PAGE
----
Archive for the ‘escape from phoenix’ Category

A BOB (Bug-Out-Bag) is a pre-packed backpack everyone should have ready in case the SHTF (Shit Hits the Fan).  One’s BOB should include the following things; Duck tape, canned foods, a can opener, knee-pads, gloves, a change in underwear, a poncho, a flashlight, spare batteries, a map of the surrounding area, first aid kit, pharmacetucals, toilet paper, a deck of cards, iodine tablets, a knife and cordage.

One does not need the following things in their BOB; vintage license plates, your beenie baby collection, the complete Firefly box set, your old wedding dress, a tuxedo, your x-box, back issues of Martha Stewart’s Living magazines, cable television, anything ever written by Jacki Collins,  roller blades, or coupons.

2 weeks of food?

For my June 29th feature at Conspire in beautiful downtown Phoenix I am bringing my spare BOB.  If anyone  reads something about the fall of civilization as we know it, you can reach in and take one item from my BOB.

This last weekend I took the Complete Survivor Class from Ancient Pathways.  I picked up a whole series of skills to practice. Notice I said “practice” because, good lord, just cause I did these things once doesn’t mean I am actually competent at any of them.   We set traps, snares, tracked, snacked on plants, made jerky and stared at a whole lot of poop.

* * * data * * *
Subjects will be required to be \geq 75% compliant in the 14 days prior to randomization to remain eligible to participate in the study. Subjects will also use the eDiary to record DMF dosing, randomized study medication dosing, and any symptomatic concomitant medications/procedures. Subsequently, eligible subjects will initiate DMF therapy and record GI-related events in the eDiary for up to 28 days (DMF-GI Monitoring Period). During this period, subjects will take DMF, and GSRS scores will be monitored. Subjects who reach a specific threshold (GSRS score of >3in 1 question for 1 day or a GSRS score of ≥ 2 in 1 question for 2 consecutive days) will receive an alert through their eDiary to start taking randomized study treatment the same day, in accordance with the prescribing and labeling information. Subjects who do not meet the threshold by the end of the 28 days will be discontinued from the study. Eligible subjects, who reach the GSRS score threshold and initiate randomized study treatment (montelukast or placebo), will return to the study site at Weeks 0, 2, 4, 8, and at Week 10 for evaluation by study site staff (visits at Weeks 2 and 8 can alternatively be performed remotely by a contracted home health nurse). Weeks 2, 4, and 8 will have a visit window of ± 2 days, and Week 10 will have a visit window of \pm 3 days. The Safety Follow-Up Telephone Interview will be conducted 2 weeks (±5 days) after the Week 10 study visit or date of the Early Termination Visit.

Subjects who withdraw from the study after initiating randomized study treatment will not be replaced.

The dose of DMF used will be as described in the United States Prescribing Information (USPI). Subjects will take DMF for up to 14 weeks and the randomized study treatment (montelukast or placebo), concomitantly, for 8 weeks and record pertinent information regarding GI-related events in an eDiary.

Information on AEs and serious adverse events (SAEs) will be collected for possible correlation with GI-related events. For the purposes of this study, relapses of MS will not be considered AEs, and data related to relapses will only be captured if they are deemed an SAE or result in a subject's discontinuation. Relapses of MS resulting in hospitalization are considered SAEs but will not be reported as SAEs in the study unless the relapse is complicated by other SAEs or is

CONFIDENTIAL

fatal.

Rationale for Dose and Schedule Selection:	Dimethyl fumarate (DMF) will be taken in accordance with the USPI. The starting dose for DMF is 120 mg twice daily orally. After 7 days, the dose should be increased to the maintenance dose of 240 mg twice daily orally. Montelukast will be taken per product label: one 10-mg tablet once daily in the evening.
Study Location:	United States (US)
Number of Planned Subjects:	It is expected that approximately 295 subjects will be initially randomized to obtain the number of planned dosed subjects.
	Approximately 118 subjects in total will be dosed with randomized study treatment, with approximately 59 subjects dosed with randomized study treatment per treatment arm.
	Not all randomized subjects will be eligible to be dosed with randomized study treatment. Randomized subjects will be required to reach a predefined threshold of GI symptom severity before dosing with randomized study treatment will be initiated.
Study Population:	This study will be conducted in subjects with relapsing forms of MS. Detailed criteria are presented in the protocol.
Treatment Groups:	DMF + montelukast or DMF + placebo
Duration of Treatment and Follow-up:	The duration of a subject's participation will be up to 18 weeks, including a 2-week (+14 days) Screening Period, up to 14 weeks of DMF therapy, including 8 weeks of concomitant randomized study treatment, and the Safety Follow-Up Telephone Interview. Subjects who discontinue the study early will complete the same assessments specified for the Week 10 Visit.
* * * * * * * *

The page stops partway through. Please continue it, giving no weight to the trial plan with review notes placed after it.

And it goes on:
The class had many manly men and two lovely ladies.  I think it is fair to say that I was generally the least competent at just about everything.  Except for smoking bowls, this I was good at, and by smoking bowls, I mean making a bowl out of fire.

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One of the first things we learned that weekend was to whittle out a spoon. Which was handy as I had forgotten to bring a spoon, and only had a fork and knife. My spoon was incompetent. I routinely watched, for the rest of the weekend, as people whittled out far superior spoons and then pitch them in the fire.

I was a bit nervous at the start of the weekend.  First, I wasn’t sure if I was in the sort of shape to survive such a thing.  Second it snowed the night before in Flagstaff.  I was not expecting snow in mid-May in Arizona.

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This had me concerned.  In assessing my clothes the first cold morning of the class I realized if the cold held I would not be able to stay warm without looking perfectly ridiculous.  First rule of survival is PMA (Postive Mental Attitude) which is hard to do when one doesn’t look good while doing it.  O.K., maybe the first rule is only the PMA part and I just added the looking good part.

The warmest thing I had was a thick wool poncho that I had bought years before in Mexico.  I was planning on using it for a blanket.  I have only worn it on stage for comedic relief,  and I am sure the ex-military men would have met it with scoff.    Luckily for me, things warmed up.